Umar gave up on extending Islam's empire, but his successor, his younger brother Yazid II, was different. He enjoyed luxury and pursued pleasure. He reversed Umar's reforms and returned to a policy of economic inequality and segregation between Arabs and non-Arabs Muslims. Mesopotamians, Berbers, Egyptians, and Shi'a who did not want a return to the old ways were embittered. Under Yazid, anti-Umayyad sentiment groups began to spread.
The new caliph from 743, Walid II, aroused opposition with his reputed drinking, singing and immorality. He angered many in his extended family. In April 744 he was defeated and killed by the forces under a relative, Sulayman ibn Hisham. In 744, Walid was succeeded by his son, Yazid III. In October, Yazid III died from what has been described as a brain tumor. The governor of Armenia and grandson of the big-daddy Umayyad caliph from 685 to 705, Marwan I, arrived in Damascus with an army of his own and assumed power. In December 744 he became Marwan II.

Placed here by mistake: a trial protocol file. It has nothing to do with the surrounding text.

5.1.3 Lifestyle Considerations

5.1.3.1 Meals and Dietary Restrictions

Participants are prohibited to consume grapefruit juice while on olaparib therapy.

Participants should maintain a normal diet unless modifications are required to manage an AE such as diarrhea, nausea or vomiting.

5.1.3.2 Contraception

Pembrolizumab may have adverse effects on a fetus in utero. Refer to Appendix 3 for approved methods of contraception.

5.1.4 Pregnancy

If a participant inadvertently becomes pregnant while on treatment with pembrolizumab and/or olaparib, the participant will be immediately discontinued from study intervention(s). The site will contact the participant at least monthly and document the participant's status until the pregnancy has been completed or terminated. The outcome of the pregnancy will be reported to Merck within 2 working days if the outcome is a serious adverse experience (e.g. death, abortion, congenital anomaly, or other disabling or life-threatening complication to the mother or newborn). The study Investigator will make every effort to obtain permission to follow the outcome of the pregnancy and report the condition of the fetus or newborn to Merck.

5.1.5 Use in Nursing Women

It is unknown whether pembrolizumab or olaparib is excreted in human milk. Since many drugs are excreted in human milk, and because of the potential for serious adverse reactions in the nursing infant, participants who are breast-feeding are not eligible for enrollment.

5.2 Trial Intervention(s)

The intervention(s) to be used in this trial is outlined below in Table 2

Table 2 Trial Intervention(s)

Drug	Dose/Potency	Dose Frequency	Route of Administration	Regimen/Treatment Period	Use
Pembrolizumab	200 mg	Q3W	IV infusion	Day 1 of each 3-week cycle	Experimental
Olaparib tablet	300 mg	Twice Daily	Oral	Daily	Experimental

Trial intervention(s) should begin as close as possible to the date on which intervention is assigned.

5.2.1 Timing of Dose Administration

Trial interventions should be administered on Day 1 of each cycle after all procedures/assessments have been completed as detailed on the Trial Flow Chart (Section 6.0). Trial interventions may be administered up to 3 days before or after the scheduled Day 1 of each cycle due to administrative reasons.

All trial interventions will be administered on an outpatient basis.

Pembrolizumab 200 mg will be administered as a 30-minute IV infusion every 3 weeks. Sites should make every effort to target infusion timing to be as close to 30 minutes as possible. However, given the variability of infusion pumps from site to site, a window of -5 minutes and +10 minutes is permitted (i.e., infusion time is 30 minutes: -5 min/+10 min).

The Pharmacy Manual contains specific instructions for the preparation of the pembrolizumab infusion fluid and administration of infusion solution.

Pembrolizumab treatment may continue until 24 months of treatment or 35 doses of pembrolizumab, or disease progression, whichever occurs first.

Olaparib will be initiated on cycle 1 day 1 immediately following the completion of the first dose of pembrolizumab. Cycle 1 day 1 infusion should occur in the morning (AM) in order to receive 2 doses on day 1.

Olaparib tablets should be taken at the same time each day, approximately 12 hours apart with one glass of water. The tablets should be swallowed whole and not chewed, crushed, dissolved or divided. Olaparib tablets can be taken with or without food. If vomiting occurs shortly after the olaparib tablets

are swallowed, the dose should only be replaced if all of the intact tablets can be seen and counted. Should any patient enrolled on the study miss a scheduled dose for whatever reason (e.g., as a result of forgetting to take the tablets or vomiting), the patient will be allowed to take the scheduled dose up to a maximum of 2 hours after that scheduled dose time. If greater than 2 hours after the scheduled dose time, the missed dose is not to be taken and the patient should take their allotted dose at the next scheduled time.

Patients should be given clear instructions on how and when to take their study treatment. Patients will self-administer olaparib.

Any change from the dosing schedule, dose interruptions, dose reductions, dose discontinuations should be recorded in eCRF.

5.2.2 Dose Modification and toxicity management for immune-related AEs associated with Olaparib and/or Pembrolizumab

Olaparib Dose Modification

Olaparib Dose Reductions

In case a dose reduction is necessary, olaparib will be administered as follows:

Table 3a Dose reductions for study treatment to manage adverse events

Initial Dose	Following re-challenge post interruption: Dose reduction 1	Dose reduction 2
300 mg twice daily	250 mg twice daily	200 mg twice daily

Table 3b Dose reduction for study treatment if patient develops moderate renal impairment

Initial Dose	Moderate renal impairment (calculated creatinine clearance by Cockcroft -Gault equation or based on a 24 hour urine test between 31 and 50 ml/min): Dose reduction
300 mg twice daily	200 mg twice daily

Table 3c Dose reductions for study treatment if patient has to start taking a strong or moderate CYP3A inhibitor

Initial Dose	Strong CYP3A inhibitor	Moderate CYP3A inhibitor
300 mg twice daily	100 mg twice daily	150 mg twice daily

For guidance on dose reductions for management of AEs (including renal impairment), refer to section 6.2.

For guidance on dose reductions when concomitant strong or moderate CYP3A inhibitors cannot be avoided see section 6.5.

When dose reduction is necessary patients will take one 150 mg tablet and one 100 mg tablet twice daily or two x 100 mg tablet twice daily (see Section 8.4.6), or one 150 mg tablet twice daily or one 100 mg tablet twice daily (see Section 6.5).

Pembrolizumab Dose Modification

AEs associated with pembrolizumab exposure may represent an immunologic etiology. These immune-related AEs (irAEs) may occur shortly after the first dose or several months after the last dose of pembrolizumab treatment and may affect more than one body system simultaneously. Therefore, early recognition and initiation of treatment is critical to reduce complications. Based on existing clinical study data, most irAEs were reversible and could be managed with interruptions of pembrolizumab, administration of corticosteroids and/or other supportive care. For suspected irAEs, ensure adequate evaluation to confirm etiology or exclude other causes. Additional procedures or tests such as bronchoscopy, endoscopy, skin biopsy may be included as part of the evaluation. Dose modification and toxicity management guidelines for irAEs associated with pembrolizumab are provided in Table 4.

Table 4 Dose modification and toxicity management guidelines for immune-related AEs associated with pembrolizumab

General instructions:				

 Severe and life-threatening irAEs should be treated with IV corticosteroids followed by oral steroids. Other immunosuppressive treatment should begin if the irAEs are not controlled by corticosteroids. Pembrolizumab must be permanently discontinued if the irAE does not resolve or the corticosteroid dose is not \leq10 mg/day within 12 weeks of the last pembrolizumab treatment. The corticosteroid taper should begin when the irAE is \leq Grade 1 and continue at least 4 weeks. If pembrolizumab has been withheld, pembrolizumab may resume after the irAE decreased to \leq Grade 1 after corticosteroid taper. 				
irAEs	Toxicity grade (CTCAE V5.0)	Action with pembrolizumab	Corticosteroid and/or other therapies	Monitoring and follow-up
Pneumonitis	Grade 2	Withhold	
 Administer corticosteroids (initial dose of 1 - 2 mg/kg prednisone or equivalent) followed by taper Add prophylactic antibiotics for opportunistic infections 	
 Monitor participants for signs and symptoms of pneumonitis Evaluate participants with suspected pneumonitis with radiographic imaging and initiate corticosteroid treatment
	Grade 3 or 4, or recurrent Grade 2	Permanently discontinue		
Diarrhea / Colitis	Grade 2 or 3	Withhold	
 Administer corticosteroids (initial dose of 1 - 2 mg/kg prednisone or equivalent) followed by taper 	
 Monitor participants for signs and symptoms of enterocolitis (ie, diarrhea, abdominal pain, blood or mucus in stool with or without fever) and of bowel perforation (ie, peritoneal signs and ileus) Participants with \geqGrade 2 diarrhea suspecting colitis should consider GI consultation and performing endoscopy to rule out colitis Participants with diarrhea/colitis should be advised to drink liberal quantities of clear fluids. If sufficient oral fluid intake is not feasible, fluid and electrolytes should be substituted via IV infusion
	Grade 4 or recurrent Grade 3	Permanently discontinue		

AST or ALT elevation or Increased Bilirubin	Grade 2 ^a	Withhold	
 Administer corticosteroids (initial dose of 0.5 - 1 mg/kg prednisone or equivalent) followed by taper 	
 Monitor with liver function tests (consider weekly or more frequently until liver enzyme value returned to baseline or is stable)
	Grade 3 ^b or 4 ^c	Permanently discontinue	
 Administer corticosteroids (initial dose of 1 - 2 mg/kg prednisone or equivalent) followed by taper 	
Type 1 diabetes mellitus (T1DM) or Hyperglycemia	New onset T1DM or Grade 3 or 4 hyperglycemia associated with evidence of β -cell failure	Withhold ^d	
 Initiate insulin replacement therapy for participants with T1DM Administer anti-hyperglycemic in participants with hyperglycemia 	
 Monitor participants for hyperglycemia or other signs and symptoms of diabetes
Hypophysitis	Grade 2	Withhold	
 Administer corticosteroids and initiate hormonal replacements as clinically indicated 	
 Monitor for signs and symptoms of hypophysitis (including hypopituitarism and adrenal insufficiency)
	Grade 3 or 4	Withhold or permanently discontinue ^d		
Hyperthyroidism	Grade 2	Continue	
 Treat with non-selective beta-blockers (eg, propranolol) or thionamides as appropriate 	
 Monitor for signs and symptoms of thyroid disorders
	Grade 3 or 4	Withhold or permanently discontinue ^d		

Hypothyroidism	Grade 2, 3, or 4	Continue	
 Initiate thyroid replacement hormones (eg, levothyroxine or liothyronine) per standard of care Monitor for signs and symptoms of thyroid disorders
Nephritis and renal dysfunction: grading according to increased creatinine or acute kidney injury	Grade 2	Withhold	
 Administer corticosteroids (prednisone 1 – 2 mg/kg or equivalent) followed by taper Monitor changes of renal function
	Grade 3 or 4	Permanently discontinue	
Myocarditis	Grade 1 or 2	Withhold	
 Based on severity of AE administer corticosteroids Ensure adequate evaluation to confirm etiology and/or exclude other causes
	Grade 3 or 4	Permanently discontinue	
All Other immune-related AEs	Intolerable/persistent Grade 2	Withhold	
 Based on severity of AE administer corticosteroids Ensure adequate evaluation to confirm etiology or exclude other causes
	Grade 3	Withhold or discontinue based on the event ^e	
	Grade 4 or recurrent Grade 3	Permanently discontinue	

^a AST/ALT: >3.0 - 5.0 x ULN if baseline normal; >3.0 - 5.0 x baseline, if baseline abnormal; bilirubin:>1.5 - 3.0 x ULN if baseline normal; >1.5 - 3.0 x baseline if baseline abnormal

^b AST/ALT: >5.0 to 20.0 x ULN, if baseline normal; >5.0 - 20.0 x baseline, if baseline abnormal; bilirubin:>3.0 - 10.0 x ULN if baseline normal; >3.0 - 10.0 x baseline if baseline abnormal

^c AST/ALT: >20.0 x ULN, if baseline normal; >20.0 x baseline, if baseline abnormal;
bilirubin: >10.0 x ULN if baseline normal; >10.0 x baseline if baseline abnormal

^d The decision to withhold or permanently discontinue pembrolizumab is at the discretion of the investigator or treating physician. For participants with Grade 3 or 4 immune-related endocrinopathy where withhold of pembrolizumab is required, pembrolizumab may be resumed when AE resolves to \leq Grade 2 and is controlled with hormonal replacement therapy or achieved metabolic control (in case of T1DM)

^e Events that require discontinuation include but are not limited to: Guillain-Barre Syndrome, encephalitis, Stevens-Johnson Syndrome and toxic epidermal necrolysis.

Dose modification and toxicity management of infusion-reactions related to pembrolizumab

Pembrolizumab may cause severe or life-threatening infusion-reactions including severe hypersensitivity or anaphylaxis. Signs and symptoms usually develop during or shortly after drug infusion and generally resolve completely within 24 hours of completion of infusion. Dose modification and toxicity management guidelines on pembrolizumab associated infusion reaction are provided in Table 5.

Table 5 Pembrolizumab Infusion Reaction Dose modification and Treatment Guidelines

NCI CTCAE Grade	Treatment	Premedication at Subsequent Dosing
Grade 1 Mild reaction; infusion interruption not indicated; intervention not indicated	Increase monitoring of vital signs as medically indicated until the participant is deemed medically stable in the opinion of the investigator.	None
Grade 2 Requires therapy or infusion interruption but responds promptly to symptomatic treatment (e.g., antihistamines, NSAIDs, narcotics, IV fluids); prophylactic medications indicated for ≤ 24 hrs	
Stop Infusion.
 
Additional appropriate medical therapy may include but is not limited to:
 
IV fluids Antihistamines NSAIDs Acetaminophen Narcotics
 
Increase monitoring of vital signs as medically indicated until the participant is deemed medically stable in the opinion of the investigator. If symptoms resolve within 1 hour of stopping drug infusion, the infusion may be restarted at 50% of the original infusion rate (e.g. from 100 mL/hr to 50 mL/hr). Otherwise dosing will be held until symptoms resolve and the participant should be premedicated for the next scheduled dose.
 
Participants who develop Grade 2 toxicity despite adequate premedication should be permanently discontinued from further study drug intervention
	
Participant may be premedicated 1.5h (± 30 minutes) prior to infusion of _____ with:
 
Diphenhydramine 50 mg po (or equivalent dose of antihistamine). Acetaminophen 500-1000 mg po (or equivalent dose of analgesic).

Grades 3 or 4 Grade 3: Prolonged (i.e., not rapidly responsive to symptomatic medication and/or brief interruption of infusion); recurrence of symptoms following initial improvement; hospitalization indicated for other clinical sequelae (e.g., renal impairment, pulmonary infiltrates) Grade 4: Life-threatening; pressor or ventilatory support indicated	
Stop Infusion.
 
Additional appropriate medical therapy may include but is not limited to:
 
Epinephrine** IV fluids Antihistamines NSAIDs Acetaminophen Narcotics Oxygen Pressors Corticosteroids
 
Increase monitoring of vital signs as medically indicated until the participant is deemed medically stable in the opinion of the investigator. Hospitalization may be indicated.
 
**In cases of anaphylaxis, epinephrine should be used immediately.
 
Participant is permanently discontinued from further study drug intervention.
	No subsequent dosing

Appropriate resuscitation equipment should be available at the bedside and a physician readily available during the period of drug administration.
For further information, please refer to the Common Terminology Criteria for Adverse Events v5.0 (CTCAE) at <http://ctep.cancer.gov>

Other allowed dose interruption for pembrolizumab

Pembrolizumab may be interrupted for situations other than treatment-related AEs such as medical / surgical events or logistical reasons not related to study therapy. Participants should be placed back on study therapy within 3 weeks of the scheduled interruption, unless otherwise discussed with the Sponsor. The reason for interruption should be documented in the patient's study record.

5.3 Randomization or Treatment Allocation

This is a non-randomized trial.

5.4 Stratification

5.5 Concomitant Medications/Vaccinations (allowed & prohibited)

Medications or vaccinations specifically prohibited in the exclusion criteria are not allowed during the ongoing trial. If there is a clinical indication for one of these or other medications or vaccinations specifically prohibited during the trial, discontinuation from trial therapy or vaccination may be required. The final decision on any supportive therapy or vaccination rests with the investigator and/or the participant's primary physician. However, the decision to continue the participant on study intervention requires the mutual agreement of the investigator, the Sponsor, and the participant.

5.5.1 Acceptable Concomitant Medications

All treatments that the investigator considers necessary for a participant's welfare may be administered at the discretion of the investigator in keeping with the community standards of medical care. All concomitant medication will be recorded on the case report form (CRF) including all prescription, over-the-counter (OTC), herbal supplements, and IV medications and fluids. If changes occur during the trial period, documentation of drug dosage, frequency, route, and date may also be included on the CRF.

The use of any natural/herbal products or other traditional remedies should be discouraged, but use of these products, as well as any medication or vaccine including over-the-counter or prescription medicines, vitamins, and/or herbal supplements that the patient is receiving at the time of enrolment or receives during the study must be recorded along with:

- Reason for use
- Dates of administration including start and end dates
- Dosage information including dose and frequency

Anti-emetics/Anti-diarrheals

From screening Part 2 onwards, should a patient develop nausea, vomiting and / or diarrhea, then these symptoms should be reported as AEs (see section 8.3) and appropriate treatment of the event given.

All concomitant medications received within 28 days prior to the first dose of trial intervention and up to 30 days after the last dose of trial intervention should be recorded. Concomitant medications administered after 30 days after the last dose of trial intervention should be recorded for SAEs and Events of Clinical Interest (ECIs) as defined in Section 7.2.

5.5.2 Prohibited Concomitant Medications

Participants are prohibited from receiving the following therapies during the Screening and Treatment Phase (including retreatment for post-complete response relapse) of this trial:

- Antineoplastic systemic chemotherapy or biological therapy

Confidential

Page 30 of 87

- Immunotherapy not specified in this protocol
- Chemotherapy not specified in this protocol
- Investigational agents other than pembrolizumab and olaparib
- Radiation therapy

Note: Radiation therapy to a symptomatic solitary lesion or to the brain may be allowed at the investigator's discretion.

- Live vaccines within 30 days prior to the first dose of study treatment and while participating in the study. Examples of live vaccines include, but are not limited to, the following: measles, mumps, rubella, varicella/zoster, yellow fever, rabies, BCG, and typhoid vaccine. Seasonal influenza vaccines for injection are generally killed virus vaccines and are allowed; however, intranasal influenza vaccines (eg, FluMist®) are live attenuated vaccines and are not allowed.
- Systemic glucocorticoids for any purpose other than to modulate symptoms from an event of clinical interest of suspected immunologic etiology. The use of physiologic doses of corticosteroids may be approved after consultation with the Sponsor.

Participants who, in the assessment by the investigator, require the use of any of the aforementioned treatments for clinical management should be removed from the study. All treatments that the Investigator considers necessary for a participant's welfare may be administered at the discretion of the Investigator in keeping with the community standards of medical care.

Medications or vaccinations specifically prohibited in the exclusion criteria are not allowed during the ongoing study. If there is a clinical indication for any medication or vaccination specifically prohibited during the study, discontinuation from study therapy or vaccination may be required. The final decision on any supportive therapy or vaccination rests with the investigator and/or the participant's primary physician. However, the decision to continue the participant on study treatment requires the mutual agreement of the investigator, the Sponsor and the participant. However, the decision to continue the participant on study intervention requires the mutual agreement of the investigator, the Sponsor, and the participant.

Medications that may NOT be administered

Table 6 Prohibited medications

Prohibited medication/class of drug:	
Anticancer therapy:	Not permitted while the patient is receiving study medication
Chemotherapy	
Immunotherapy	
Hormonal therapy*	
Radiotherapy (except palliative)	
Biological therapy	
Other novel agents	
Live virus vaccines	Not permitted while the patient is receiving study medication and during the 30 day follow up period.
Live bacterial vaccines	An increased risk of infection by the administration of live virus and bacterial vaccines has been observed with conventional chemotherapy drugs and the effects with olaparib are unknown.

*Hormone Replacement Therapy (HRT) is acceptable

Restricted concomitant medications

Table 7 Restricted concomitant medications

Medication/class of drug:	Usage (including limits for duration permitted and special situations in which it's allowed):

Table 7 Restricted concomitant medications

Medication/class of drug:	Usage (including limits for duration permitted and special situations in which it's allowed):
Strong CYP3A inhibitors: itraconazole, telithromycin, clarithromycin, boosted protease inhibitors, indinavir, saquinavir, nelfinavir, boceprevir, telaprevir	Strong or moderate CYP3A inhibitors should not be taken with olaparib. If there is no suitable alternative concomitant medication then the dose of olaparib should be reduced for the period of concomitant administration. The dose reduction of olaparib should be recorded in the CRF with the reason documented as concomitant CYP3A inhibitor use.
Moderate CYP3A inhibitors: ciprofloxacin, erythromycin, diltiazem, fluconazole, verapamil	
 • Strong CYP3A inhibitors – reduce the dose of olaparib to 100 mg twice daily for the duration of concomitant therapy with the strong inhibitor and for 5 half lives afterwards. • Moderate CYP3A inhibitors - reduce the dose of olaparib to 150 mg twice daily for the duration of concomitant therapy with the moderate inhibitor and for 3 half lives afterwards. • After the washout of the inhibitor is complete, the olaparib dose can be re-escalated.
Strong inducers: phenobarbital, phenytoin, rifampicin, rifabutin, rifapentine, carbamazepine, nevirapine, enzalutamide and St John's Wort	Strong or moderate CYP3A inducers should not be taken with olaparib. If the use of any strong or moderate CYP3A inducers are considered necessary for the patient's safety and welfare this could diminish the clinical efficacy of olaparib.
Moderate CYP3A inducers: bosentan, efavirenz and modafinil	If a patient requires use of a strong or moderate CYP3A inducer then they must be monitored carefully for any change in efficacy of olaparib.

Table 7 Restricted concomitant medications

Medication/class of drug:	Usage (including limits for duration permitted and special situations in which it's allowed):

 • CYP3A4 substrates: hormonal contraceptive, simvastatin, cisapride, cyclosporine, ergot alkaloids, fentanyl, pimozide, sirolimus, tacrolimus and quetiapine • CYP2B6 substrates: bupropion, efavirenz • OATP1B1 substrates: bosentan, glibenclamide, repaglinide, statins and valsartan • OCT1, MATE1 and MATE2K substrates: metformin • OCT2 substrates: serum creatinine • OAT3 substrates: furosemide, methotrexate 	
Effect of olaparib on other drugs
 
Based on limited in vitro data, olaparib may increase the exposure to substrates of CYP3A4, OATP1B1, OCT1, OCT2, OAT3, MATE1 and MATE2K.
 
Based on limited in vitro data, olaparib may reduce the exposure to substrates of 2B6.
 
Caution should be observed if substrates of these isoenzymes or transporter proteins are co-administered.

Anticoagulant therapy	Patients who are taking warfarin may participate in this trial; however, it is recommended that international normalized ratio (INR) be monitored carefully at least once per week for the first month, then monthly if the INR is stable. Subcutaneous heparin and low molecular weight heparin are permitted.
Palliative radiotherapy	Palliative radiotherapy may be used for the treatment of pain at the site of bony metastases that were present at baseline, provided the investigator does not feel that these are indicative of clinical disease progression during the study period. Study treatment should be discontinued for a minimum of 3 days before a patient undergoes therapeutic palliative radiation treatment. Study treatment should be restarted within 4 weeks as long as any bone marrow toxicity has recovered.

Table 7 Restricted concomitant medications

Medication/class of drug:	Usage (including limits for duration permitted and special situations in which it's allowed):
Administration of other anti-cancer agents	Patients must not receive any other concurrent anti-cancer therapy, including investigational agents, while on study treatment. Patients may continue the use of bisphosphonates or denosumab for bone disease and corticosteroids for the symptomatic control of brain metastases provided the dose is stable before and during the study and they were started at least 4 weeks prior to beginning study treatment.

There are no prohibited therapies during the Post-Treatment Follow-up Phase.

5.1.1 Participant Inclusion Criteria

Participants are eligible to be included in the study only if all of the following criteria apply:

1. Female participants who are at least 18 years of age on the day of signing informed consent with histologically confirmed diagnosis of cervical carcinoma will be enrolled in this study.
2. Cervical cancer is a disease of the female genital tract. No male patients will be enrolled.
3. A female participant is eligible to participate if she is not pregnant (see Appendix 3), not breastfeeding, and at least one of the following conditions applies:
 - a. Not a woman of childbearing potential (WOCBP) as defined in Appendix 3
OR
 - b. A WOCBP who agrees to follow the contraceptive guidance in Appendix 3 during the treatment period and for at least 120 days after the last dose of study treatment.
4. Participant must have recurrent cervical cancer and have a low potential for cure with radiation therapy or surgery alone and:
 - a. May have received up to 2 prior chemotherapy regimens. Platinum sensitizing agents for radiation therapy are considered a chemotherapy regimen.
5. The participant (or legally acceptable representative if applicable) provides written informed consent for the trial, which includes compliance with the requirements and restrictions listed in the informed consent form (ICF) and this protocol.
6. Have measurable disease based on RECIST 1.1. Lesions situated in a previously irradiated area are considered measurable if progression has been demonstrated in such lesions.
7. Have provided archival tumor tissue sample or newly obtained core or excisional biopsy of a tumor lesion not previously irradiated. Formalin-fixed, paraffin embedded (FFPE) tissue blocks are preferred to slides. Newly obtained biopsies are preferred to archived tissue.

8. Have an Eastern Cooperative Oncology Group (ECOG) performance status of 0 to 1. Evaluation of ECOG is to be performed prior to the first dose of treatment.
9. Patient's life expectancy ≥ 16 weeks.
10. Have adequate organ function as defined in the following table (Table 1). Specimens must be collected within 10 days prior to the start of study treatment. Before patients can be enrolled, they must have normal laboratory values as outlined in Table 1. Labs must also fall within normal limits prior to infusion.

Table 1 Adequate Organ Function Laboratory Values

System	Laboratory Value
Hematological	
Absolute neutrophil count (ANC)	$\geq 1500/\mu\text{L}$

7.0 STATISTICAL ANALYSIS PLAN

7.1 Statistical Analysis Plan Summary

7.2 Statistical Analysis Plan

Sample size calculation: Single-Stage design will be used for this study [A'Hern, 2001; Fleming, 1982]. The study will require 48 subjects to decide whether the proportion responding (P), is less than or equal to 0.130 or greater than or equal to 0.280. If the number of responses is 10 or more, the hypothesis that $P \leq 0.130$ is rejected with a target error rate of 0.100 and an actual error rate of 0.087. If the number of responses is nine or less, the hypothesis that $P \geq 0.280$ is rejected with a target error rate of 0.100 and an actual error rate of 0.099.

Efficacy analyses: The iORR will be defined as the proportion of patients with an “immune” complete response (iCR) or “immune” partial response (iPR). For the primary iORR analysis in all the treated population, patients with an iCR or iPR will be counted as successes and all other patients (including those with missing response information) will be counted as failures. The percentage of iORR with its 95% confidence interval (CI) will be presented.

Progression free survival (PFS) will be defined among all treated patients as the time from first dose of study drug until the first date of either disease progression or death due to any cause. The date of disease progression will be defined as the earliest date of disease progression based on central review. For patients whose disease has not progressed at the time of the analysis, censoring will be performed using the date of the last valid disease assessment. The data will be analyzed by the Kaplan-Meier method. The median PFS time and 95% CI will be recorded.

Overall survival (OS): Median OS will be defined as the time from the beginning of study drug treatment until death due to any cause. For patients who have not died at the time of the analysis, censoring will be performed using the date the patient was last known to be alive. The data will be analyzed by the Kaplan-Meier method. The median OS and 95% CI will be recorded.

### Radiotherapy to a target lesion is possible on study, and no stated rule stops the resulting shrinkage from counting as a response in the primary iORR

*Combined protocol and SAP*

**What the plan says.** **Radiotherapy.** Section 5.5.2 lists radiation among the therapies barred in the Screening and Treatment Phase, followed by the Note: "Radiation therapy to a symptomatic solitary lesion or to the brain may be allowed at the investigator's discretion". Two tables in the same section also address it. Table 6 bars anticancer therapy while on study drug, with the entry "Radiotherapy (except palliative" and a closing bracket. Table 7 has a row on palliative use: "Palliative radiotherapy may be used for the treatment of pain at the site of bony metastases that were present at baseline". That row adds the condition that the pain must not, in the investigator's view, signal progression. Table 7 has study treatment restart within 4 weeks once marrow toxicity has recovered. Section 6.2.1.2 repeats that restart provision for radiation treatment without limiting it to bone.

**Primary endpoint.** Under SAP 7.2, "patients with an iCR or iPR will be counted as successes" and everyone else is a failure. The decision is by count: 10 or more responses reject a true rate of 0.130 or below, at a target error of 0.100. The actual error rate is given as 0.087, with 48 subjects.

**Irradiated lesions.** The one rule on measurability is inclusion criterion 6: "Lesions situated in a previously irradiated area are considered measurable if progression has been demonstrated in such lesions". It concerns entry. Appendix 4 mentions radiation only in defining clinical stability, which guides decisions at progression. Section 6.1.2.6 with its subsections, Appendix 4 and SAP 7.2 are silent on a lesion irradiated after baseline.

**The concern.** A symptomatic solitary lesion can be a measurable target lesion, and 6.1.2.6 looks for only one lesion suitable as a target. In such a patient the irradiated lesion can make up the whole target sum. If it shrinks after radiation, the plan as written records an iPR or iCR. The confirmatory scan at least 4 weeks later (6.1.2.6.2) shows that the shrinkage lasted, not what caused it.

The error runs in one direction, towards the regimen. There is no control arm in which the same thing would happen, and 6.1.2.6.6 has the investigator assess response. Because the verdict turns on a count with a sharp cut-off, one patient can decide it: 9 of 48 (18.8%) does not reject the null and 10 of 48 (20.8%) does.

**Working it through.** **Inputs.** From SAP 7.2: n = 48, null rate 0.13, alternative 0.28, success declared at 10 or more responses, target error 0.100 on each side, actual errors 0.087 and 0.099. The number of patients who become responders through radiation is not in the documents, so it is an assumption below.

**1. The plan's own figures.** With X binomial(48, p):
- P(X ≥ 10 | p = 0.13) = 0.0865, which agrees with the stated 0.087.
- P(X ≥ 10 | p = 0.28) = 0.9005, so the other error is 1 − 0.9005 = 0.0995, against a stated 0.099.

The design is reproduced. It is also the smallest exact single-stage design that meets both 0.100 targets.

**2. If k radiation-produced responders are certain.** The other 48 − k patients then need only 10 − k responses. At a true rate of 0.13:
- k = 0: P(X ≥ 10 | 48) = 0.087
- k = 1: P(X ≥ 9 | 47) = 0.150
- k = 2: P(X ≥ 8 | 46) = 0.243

Marwan II tried to enforce his authority, which intensified frustrations. Outside of Syria, Arabs and non-Arabs were still attending different mosques. In some towns, an Arab might be ostracized by his fellow Arabs if he were seen walking with a non-Arab Muslim. And some Muslims believed that the Umayyads had strayed too far from Muhammad's teachings. A rebel army of Arab and non-Arab Muslims, benefitting from a strength provided by integration, marched from Khurasan (in eastern Persia) toward Damascus, picking up support along the way. They declared as caliph a descendant of the paternal uncle of Muhammad: Al-Abbas ibn Abd al-Muttalib. Abbas promised a new era of concord, happiness and rule that was just and in strict accordance with God's law.